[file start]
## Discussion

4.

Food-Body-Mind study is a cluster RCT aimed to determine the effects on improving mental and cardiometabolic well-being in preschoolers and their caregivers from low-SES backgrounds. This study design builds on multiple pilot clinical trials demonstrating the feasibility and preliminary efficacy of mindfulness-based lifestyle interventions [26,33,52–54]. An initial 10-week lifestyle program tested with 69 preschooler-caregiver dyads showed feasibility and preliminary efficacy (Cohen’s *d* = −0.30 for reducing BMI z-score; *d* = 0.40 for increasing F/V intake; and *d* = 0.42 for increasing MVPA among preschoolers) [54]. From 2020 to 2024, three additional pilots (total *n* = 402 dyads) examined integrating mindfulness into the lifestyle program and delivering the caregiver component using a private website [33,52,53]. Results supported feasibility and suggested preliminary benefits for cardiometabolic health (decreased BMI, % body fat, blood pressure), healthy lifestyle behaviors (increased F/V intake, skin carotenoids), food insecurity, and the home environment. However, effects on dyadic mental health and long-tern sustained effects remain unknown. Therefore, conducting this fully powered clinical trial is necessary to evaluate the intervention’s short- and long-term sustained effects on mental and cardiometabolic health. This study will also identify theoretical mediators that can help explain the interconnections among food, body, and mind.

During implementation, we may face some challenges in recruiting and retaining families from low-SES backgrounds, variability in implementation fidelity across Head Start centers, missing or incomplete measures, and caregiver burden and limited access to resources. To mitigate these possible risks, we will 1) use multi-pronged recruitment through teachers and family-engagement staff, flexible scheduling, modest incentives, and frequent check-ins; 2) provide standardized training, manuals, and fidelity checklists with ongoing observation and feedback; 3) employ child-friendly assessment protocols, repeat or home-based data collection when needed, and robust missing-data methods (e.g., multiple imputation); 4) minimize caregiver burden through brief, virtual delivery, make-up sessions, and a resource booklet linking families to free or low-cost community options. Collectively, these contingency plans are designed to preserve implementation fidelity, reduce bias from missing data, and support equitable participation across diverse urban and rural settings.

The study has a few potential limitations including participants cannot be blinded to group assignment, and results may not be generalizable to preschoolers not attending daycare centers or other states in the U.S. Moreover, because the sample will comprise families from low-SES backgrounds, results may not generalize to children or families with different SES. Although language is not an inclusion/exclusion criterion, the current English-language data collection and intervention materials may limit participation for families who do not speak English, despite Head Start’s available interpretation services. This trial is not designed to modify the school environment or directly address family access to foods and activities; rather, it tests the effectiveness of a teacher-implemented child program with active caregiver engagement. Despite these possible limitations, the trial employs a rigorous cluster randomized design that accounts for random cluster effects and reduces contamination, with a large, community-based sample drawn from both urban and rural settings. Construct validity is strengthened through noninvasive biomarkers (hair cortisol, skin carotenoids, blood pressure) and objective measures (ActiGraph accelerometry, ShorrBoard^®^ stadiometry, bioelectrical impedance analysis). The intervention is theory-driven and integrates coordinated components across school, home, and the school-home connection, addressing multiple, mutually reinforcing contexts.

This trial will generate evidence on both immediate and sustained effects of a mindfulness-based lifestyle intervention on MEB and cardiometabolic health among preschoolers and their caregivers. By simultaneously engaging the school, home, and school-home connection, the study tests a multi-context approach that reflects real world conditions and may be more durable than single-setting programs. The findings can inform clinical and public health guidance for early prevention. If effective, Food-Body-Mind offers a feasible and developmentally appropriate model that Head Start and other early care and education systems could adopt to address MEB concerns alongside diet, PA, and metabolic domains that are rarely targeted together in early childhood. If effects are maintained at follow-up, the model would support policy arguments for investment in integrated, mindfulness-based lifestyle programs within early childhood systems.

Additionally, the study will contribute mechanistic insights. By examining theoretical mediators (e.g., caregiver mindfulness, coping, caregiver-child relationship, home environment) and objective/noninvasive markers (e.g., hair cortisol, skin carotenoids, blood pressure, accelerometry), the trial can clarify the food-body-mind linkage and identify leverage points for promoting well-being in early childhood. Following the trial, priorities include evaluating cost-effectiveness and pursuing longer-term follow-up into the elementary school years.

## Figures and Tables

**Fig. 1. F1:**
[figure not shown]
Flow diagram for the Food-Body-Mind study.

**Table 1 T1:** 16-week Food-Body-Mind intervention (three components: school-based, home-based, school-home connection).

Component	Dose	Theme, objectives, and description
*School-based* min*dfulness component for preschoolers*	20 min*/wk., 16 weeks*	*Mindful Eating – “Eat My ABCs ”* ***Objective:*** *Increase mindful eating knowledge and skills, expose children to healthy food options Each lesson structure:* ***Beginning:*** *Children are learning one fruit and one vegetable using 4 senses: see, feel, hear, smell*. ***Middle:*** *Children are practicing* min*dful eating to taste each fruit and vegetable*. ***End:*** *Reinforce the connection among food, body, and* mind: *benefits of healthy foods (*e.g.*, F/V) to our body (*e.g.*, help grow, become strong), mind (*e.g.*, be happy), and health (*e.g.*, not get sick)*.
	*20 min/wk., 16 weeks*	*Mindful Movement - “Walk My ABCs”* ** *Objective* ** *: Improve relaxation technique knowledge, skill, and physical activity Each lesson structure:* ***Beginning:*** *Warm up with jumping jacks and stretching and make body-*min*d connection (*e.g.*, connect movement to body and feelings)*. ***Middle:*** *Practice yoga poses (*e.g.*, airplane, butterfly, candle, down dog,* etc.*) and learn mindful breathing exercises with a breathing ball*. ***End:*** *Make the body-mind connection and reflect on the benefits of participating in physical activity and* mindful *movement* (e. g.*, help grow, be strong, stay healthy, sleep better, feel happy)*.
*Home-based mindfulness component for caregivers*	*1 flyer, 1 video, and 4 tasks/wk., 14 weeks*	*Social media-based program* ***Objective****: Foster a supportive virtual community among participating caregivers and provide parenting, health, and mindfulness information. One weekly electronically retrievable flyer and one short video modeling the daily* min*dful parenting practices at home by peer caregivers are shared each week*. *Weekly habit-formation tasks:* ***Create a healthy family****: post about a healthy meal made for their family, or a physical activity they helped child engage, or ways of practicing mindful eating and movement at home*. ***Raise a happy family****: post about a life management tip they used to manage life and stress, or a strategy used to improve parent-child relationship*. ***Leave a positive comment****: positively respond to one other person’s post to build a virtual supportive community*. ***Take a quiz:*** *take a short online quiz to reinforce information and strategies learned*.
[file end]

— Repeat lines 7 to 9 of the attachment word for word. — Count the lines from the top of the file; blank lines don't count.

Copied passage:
Additionally, the study will contribute mechanistic insights. By examining theoretical mediators (e.g., caregiver mindfulness, coping, caregiver-child relationship, home environment) and objective/noninvasive markers (e.g., hair cortisol, skin carotenoids, blood pressure, accelerometry), the trial can clarify the food-body-mind linkage and identify leverage points for promoting well-being in early childhood. Following the trial, priorities include evaluating cost-effectiveness and pursuing longer-term follow-up into the elementary school years.

## Figures and Tables

**Fig. 1. F1:**